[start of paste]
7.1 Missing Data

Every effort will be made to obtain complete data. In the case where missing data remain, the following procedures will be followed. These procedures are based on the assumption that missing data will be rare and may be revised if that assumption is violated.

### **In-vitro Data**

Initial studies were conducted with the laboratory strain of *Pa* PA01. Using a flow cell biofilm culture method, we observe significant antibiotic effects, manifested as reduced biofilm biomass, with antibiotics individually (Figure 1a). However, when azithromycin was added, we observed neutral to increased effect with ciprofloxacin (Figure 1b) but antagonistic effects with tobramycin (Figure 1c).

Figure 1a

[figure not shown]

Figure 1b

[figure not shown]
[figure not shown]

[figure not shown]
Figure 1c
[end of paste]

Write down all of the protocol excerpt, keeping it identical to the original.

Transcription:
7.1 Missing Data

Every effort will be made to obtain complete data. In the case where missing data remain, the following procedures will be followed. These procedures are based on the assumption that missing data will be rare and may be revised if that assumption is violated.

### **In-vitro Data**

Initial studies were conducted with the laboratory strain of *Pa* PA01. Using a flow cell biofilm culture method, we observe significant antibiotic effects, manifested as reduced biofilm biomass, with antibiotics individually (Figure 1a). However, when azithromycin was added, we observed neutral to increased effect with ciprofloxacin (Figure 1b) but antagonistic effects with tobramycin (Figure 1c).

Figure 1a

[figure not shown]

Figure 1b

[figure not shown]
[figure not shown]

[figure not shown]
Figure 1c